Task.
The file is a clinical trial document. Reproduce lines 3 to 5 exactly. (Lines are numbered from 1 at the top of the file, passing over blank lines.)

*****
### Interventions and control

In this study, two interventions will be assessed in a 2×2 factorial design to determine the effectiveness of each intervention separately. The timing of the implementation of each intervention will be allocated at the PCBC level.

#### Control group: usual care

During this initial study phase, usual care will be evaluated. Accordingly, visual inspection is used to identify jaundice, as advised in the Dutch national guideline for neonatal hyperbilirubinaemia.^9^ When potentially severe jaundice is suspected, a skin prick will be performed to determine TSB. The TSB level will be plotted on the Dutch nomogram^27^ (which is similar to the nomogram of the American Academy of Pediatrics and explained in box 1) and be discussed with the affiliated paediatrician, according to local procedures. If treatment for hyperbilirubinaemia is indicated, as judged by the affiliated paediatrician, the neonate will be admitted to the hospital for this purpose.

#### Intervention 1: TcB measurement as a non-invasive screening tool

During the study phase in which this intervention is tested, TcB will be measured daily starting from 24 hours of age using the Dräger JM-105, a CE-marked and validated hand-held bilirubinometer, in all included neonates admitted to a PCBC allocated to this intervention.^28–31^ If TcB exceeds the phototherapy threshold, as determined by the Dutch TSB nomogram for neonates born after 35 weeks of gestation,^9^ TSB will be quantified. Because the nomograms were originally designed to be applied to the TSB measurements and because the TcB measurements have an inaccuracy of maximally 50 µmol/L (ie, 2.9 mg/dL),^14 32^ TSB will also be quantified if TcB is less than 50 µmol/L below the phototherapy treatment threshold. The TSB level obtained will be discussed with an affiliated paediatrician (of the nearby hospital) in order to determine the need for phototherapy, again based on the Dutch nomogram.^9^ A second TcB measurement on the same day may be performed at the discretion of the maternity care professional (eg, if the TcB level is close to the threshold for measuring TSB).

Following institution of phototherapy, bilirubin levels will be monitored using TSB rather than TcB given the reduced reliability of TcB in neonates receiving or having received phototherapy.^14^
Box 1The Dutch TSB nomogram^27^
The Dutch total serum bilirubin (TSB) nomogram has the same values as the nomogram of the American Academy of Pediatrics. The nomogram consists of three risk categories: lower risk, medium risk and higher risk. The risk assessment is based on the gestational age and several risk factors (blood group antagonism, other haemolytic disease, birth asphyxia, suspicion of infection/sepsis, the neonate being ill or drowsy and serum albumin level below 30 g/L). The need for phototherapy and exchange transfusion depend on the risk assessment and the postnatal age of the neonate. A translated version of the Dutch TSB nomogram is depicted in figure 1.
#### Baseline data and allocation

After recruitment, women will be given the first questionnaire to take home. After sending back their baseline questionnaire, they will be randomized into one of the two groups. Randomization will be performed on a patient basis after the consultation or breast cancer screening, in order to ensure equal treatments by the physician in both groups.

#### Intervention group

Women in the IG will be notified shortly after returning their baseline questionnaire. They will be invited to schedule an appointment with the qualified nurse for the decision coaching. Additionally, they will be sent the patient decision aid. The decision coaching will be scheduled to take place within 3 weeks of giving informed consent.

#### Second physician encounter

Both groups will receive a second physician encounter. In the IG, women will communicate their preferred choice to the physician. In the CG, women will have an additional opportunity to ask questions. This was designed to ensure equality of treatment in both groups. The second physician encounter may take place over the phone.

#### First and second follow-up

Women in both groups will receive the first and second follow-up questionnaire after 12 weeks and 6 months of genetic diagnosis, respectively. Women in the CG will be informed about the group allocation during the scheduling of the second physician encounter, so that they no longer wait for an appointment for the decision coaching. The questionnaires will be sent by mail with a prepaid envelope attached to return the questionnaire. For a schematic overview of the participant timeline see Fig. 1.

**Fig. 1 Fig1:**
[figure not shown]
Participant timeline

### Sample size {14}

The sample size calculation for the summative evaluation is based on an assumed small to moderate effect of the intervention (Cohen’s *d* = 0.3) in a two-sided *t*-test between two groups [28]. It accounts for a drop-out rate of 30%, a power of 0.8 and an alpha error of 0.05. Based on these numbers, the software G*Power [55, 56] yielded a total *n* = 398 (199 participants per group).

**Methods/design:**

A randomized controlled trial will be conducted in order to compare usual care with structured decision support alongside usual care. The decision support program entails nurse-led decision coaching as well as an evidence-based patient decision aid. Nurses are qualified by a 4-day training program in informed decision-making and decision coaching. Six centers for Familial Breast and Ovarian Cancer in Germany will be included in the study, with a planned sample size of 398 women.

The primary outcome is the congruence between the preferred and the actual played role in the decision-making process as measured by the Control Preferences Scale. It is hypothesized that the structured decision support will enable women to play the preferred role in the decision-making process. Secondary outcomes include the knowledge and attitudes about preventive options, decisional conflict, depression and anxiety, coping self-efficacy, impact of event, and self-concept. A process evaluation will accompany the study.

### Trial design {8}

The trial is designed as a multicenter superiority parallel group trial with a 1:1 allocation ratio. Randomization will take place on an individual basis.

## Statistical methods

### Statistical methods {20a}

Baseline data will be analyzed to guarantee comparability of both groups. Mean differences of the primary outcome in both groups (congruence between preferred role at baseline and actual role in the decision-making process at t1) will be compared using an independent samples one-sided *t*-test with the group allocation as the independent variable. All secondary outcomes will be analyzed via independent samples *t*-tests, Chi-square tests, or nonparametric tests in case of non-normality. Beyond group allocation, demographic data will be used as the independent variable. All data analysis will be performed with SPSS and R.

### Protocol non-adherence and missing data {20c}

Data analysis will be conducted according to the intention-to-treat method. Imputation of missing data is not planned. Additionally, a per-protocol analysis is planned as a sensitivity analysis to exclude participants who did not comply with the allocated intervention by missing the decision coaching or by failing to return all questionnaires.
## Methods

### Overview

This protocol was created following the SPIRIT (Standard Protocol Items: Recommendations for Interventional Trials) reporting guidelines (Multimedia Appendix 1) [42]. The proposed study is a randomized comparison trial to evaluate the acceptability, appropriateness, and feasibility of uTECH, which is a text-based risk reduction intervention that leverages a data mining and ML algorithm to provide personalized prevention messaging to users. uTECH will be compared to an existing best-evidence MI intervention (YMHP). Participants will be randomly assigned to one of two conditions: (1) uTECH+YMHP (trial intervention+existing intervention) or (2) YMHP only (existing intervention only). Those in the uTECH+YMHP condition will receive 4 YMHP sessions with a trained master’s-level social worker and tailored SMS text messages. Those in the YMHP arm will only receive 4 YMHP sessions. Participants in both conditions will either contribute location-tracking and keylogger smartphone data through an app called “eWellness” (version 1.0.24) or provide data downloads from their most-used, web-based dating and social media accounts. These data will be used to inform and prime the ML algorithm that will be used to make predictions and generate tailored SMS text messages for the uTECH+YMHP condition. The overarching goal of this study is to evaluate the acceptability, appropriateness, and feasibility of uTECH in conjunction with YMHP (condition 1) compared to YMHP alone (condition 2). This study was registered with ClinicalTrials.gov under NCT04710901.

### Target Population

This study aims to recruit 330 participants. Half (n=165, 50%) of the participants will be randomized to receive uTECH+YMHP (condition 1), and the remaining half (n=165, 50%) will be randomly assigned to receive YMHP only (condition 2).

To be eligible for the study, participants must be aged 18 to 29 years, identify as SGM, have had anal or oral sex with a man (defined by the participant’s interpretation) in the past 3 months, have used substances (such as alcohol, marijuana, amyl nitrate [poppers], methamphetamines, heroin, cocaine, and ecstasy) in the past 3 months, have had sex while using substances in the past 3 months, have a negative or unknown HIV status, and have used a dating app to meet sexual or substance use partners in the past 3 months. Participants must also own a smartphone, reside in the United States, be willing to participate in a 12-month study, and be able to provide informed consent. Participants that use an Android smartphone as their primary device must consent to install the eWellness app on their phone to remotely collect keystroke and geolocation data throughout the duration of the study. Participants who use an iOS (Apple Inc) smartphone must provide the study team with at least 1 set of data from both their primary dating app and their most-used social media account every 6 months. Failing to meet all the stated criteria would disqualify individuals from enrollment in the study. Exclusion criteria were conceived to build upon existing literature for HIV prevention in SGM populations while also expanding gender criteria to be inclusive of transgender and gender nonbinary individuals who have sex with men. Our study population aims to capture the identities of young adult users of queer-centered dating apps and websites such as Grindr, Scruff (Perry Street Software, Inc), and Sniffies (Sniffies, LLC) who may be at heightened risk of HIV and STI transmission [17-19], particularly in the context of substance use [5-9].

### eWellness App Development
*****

#### Control group: usual care

During this initial study phase, usual care will be evaluated. Accordingly, visual inspection is used to identify jaundice, as advised in the Dutch national guideline for neonatal hyperbilirubinaemia.^9^ When potentially severe jaundice is suspected, a skin prick will be performed to determine TSB. The TSB level will be plotted on the Dutch nomogram^27^ (which is similar to the nomogram of the American Academy of Pediatrics and explained in box 1) and be discussed with the affiliated paediatrician, according to local procedures. If treatment for hyperbilirubinaemia is indicated, as judged by the affiliated paediatrician, the neonate will be admitted to the hospital for this purpose.

#### Intervention 1: TcB measurement as a non-invasive screening tool